In the case of Mr and Mrs Bull, their preference for a hotel run on the basis of traditional Christian morality need not unduly inconvenience gay couples provided that most hotels don't impose such restrictions. Indeed, hotels like the Bulls' might be said to increase consumer choice for Christian holidaymakers who share their unease at being in the proximity of gay sex.

And consider the converse case. There are hotels and guesthouses that specialise in serving members of the gay community, and may wish to turn away heterosexual couples. In February 2011, shortly after the Bull case came to court, the Equality and Human Rights Commission (in a typical piece of empire-building) announced that they would look into whether gay-only hotels discriminated against straight guests, even though it hadn't actually received any complaints.

In response, the owner of a gay hotel in Bournemouth complained that that Equality Act was a "double-edged sword" that was "killing gay culture." And indeed, one hotel in Blackpool that used to boast openly that it was "exclusively gay" now states on its website that it "welcomes all guests, new and old", presumably in response to the EHRC move. This is surely a perverse outcome of laws designed to protect minorities from discrimination. In the name of diversity, a bland conformism prevails, reducing choice and opportunity for customers as well as owners.

I strongly support the right of bar and hotel-owners to run single-sex gay-only establishments, so long as they are clearly signposted as such. They provide an important service to their community which would be compromised if they were forced to open their doors to heterosexuals. The quid pro quo must be the right of a few Christian hotel-owners to run their enterprises upon openly religious lines.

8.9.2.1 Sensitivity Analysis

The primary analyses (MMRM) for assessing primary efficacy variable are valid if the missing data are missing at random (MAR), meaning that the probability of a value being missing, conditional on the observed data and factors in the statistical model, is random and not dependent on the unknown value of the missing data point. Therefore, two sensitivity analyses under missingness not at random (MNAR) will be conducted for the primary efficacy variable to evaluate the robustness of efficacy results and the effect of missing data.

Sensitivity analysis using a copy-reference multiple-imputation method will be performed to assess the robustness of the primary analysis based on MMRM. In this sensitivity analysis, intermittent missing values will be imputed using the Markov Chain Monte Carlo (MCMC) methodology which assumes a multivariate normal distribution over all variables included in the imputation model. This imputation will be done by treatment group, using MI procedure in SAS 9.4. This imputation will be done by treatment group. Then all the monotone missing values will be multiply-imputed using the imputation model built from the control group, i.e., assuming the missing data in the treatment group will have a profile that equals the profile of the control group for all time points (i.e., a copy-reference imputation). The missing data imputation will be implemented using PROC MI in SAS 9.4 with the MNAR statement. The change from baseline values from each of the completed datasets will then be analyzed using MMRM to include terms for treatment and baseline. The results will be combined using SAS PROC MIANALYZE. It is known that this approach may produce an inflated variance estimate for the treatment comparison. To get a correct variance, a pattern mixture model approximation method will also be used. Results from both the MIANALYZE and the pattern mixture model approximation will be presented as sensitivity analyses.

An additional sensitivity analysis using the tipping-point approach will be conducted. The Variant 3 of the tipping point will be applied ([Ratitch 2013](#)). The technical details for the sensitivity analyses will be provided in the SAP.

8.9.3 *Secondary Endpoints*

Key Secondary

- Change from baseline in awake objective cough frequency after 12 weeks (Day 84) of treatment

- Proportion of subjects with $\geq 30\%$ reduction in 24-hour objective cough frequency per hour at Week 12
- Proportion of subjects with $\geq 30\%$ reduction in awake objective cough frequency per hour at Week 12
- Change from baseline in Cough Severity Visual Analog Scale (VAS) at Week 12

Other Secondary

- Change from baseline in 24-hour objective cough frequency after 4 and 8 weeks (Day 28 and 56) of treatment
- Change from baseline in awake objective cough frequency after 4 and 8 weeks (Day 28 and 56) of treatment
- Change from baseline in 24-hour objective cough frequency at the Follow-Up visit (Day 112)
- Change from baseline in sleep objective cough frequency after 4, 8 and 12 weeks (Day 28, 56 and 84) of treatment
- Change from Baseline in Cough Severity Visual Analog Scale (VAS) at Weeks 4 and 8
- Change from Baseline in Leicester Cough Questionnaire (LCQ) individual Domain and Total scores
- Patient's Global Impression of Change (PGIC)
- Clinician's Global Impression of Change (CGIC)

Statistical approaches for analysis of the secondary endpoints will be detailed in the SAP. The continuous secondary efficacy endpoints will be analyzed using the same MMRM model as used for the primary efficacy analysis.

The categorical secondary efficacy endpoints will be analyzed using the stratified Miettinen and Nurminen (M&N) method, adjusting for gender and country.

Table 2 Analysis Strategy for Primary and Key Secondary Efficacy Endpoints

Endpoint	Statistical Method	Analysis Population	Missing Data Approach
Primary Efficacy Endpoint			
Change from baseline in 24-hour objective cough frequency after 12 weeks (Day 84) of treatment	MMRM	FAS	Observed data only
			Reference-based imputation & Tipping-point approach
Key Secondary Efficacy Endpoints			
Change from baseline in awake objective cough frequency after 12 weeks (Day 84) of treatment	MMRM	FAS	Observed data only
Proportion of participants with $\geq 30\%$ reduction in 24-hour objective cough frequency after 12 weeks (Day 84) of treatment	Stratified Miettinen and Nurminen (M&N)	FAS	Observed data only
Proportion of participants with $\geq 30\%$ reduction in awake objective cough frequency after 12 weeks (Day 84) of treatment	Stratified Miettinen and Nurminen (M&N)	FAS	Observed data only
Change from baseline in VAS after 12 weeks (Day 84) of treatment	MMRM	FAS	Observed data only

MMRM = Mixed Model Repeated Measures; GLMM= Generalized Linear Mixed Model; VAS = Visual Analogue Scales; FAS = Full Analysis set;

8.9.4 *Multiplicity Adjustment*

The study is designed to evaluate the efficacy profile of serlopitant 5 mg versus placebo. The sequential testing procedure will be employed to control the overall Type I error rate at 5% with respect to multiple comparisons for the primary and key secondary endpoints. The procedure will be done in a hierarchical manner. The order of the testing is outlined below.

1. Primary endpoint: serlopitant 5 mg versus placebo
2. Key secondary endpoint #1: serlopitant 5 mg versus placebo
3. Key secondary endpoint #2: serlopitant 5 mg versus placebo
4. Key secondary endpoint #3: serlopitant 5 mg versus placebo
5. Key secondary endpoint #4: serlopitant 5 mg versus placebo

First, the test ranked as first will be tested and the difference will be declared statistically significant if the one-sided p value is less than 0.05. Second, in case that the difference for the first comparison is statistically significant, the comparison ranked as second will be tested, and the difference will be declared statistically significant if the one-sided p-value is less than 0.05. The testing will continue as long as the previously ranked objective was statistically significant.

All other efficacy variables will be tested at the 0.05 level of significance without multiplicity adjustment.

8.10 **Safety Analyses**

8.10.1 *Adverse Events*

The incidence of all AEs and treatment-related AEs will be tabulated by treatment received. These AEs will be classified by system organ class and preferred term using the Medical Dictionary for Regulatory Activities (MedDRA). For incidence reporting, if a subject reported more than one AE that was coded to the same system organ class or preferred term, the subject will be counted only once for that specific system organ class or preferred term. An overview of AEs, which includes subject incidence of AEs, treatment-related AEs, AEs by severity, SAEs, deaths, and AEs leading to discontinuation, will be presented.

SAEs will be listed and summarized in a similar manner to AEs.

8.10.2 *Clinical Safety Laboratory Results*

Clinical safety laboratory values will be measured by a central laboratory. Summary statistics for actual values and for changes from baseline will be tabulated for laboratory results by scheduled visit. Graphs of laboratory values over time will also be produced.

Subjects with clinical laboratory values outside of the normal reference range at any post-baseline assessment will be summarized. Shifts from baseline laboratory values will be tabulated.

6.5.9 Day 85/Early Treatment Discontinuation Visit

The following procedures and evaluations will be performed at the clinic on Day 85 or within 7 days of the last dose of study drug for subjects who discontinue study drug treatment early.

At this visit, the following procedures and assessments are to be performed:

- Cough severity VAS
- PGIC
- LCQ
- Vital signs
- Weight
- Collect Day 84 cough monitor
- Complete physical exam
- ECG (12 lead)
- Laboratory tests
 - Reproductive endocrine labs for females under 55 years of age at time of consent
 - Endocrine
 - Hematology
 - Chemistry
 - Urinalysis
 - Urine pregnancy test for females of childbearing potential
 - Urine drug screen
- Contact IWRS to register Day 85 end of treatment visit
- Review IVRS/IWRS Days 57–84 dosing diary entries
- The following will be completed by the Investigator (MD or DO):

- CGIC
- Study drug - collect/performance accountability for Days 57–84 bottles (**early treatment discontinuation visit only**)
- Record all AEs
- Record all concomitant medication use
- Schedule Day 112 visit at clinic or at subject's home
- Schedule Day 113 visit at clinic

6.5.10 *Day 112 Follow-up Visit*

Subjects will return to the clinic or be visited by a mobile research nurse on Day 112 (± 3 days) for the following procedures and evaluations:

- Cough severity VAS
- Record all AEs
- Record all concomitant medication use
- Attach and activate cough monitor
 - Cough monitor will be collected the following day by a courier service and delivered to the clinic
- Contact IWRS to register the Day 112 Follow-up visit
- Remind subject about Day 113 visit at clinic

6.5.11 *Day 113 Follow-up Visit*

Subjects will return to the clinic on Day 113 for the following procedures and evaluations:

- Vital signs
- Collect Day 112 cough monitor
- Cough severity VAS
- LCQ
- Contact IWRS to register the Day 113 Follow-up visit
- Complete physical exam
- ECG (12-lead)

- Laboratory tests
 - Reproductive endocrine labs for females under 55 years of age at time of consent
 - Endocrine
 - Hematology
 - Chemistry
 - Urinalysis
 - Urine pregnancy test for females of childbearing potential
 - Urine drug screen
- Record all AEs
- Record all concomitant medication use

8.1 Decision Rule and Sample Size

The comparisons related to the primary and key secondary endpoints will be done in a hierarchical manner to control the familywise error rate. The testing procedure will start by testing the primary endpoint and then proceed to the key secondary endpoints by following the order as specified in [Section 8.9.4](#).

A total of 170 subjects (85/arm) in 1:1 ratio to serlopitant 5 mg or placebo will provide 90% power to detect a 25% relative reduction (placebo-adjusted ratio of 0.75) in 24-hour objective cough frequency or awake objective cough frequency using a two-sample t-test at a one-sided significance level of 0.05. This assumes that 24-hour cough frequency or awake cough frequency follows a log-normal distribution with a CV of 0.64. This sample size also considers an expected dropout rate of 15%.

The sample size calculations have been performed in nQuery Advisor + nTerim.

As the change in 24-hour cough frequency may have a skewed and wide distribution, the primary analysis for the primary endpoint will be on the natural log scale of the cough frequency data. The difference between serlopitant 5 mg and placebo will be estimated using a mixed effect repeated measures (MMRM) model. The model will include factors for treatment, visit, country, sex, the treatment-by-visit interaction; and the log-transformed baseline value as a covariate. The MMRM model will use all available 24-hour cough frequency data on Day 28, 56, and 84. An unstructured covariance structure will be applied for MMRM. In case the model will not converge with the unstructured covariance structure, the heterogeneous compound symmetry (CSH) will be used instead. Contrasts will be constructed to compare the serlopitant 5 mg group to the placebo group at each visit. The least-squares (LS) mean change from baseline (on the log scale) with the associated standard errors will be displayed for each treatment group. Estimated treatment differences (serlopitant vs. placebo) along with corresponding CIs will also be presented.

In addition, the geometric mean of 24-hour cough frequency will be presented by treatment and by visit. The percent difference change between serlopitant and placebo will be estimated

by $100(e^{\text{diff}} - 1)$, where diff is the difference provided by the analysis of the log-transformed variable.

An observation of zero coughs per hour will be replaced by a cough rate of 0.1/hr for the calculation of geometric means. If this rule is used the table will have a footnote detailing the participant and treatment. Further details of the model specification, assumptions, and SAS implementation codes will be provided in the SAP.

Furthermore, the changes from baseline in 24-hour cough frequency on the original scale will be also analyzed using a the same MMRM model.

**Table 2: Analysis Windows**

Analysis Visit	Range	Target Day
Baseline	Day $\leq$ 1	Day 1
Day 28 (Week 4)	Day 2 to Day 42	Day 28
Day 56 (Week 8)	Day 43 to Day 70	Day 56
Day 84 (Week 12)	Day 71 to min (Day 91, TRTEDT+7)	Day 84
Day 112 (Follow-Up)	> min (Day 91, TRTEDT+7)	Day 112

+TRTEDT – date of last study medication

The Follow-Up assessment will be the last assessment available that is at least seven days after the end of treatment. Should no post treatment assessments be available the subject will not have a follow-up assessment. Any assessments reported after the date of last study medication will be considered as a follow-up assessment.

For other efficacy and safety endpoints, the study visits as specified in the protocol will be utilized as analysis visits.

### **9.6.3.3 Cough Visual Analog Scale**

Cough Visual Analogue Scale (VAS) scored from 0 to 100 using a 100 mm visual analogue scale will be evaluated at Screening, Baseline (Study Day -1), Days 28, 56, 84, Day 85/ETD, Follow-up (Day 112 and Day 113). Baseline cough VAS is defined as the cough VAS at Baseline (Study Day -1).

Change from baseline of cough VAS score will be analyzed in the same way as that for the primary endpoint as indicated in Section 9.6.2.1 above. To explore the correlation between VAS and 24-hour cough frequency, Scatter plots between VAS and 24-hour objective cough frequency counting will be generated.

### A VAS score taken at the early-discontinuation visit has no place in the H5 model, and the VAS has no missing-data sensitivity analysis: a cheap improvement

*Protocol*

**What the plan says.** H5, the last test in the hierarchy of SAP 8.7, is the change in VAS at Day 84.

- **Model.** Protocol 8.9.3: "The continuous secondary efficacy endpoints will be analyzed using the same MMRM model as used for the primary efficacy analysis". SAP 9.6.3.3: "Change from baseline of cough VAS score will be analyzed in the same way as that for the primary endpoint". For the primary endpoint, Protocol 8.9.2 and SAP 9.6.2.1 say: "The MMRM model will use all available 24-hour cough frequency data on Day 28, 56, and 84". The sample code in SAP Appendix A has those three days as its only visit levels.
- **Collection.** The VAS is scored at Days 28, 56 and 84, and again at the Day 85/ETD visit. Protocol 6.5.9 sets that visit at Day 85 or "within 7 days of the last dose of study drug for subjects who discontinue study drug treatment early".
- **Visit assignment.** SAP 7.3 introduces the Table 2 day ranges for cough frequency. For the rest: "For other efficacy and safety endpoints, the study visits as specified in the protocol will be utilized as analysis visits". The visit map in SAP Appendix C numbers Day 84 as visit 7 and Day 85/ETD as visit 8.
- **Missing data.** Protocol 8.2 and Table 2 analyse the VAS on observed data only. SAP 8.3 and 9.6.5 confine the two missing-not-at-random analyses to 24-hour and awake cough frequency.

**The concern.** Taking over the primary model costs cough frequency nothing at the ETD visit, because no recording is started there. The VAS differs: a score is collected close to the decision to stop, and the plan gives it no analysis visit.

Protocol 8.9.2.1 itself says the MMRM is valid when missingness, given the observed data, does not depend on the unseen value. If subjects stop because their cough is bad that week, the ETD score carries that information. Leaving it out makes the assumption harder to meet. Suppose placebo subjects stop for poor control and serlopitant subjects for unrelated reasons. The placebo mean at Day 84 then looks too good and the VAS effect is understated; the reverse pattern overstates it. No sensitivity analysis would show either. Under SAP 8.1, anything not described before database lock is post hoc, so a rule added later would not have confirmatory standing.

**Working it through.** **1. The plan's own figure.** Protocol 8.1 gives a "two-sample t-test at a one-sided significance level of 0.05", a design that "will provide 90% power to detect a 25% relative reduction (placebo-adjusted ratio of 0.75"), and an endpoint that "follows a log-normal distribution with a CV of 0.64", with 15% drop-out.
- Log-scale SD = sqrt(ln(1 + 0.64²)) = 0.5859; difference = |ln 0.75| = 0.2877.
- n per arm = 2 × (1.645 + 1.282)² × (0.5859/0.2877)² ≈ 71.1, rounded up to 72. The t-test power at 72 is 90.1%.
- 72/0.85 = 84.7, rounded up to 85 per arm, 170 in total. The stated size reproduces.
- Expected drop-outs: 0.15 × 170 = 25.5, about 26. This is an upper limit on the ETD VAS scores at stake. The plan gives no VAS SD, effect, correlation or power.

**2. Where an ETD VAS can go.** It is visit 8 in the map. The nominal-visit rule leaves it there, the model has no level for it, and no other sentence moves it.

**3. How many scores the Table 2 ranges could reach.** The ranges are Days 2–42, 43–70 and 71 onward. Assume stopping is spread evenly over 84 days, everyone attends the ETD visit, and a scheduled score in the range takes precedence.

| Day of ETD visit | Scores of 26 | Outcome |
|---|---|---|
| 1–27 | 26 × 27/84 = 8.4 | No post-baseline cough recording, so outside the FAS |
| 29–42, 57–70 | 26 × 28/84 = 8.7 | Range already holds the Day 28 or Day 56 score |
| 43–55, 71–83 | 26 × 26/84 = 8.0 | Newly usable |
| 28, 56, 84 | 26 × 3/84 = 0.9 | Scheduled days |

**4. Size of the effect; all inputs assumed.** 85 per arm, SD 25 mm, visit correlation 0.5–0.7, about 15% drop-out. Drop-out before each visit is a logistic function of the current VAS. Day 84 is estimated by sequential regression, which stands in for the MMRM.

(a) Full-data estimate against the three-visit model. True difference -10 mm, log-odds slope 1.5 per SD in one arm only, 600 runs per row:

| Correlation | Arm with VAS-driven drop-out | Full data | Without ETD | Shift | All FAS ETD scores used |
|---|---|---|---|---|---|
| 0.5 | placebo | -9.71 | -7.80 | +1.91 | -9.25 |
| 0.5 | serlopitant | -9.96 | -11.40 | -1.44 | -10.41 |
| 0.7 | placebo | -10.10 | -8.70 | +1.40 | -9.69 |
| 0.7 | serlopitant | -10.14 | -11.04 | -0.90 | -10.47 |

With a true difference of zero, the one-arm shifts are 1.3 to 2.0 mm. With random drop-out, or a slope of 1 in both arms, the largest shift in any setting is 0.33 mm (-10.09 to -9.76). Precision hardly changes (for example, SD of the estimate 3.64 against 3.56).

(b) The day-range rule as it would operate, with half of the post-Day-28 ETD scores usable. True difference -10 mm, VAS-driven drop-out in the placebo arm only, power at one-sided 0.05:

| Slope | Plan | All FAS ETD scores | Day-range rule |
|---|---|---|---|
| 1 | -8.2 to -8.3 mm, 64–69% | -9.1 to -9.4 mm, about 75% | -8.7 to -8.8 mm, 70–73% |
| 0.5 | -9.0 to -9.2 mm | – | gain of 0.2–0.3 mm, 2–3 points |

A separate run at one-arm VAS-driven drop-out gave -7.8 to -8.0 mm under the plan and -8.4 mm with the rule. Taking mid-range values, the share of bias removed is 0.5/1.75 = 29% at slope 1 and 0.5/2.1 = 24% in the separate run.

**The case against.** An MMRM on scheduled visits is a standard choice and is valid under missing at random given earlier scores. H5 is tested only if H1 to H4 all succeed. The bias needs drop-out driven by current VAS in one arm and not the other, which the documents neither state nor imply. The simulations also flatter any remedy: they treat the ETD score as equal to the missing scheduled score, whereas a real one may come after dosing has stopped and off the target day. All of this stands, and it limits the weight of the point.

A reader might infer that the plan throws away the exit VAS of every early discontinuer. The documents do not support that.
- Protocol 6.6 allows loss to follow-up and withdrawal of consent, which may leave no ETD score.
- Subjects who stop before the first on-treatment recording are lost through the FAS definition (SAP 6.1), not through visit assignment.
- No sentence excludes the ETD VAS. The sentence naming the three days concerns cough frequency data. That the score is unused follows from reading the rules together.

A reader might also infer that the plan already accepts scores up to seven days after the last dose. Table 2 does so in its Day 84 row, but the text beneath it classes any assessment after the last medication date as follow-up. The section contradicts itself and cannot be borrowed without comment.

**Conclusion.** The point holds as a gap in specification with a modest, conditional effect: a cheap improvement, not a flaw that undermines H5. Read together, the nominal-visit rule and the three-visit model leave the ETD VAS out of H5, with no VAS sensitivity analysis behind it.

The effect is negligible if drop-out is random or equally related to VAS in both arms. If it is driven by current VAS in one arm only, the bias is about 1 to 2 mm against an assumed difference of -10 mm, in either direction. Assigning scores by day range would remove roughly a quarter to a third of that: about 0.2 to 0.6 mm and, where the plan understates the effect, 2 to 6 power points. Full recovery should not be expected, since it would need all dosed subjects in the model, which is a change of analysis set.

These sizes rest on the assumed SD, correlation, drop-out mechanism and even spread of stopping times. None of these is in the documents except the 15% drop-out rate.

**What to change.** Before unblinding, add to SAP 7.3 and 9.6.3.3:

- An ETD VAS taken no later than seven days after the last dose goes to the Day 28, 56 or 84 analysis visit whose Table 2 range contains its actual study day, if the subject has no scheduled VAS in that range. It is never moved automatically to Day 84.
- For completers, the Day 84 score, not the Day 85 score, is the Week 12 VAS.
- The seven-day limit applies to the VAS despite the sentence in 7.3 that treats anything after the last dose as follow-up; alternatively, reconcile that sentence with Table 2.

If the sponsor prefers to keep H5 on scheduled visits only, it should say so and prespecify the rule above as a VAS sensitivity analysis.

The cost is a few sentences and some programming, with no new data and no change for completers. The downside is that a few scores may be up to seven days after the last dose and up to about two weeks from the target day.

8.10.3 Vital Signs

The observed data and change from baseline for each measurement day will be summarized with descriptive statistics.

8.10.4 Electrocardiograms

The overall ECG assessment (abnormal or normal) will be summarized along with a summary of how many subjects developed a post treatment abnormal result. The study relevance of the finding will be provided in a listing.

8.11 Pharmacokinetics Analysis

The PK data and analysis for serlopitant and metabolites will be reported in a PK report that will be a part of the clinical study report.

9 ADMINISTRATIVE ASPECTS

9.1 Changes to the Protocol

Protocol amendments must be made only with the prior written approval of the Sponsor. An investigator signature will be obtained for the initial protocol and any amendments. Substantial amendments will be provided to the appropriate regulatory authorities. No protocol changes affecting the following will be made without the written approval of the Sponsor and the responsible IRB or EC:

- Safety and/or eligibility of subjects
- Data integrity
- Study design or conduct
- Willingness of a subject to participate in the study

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Brexit will hike energy prices - progressive campaigners should seize the opportunity

Winter is Coming. 

Friday 24th June 2016 was a beautiful day. Blue sky and highs of 22 degrees greeted Londoners as they awoke to the news that Britain had voted to leave the EU.  

Yet the sunny weather was at odds with the mood of the capital, which was largely in favour of Remain. And even more so with the prospect of an expensive, uncertain and potentially dirty energy future. 

For not only are prominent members of the Leave leadership well known climate sceptics - with Boris Johnson playing down human impact upon the weather, Nigel Farage admitting he doesn’t “have a clue” about global warming, and Owen Paterson advocating scrapping the Climate Change Act altogether - but Brexit looks set to harm more than just our plans to reduce emissions.

Far from delivering the Leave campaign’s promise of a cheaper and more secure energy supply, it is likely that the referendum’s outcome will cause bills to rise and investment in new infrastructure to delay -  regardless of whether or not we opt to stay within Europe’s internal energy market.

Here’s why: 

1. Rising cost of imports

With the UK importing around 50% of our gas supply, any fall in the value of sterling are likely to push up the wholesale price of fuel and drive up charges - offsetting Boris Johnson’s promise to remove VAT on energy bills.

2. Less funding for energy development

Pulling out of the EU will also require us to give up valuable funding. According to a Chatham House report, not only was the UK set to receive €1.9bn for climate change adaptation and risk prevention, but €1.6bn had also been earmarked to support the transition to a low carbon economy.

3.  Investment uncertainty & capital flight

EU countries currently account for over half of all foreign direct investment in UK energy infrastructure. And while the chairman of EDF energy, the French state giant that is building the planned nuclear plant at Hinkley Point, has said Brexit would have “no impact” on the project’s future, Angus Brendan MacNeil, chair of the energy and climate select committee, believes last week’s vote undermines all such certainty; “anything could happen”, he says.